Ultimate fighting -- also called extreme fighting, no-holds-barred fighting, or, more generally, mixed martial arts or MMA -- was banned from broadcast and vilified by state sports commissioners. New York outlawed the sport completely in 1997, with a district attorney in Brooklyn threatening assault charges for competitors if fights continued.


But the sport has matured in recent years, with new rules, imposed weight classes, and industry consolidation that has helped to standardize competition format. Government sports-sanctioning bodies now regulate mixed martial arts matches in many states, including Minnesota, which last summer passed a law to put ultimate fighting under the jurisdiction of the state's Boxing Commission.


At the American School of Martial Arts, Aasen has 15 active fighters in training, including Derek Abram, a 23-year-old competitor from Savage who spends more than 35 hours a week in the gym. Last month, on a frigid Tuesday evening, I joined Abram and 10 other students in an hourlong mixed martial arts class. Aasen led the session, which focused on grappling moves and close-range clinches.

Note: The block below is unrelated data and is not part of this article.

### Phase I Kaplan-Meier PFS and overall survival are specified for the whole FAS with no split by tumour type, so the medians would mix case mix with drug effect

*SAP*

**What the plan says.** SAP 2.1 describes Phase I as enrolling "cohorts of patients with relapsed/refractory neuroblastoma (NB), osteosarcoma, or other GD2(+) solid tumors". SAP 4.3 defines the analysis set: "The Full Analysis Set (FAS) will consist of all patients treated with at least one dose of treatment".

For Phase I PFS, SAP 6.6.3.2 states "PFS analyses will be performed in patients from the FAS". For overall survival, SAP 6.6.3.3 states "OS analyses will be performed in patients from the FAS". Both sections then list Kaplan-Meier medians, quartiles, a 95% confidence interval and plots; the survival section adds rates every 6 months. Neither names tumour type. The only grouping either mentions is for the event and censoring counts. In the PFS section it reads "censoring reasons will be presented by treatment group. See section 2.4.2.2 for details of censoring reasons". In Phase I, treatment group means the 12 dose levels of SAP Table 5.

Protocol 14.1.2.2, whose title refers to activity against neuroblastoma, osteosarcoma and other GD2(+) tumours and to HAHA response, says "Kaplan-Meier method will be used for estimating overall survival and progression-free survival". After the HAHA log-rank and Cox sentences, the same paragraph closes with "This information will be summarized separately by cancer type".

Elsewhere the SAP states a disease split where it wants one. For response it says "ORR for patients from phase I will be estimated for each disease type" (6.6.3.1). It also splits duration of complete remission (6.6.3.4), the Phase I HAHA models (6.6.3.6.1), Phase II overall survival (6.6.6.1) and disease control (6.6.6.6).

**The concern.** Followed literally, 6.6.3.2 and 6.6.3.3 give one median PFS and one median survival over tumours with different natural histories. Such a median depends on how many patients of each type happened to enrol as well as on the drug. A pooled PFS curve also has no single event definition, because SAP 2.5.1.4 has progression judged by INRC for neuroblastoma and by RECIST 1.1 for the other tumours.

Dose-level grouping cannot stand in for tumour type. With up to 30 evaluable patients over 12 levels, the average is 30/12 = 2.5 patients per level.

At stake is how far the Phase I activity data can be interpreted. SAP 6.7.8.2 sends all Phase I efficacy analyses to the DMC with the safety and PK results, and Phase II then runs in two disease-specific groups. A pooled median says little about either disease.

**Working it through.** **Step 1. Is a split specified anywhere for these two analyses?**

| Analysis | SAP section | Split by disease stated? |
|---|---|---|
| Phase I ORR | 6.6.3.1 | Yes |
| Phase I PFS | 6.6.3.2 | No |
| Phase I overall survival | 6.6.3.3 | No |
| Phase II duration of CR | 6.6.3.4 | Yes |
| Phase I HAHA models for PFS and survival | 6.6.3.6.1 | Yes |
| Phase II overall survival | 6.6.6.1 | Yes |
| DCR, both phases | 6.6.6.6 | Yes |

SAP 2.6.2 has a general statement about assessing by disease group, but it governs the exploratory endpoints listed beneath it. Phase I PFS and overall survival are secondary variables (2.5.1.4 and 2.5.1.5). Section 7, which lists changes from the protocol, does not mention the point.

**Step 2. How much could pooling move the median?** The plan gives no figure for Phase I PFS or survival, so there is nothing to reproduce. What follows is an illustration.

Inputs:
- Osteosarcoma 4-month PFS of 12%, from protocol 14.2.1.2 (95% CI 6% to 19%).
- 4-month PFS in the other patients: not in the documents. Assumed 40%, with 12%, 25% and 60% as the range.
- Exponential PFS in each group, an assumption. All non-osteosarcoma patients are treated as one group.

Go here for the full story:



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Long-time Gear Junkie readers might still remember when the column only appeared in newsprint. That's right, my efforts to review all the world's greatest gear began in the humble back pages of a sports section in Minneapolis.





Well, the column has grown, spurning a web site ( plus now 10 syndicate newspapers that spread the Gospel of the Gear Junkie to about 2 million readers a week, from Albuquerque to Seattle, east all the way to Greensboro, N.C. And today we welcome a new paper: The Twin Falls Times-News, an Idaho publication headquartered south a ways from Ketchum, east from Boise, and in the middle of some of the best undiscovered wilderness in the Lower 48s.


Here's one of my columns on the paper's web site:


Now, in total, here is the running tally of Gear Junkie syndicate publications: Seattle Post-Intelligencer, Albuquerque Journal, Casper Star-Tribune, Spokane Spokesman-Review, Minneapolis Star Tribune, Greensboro News-Record, Cape Cod Times, Jackson Hole Star Tribune, Redding Record Searchlight, Billings Gazette, Twin Falls Times-News +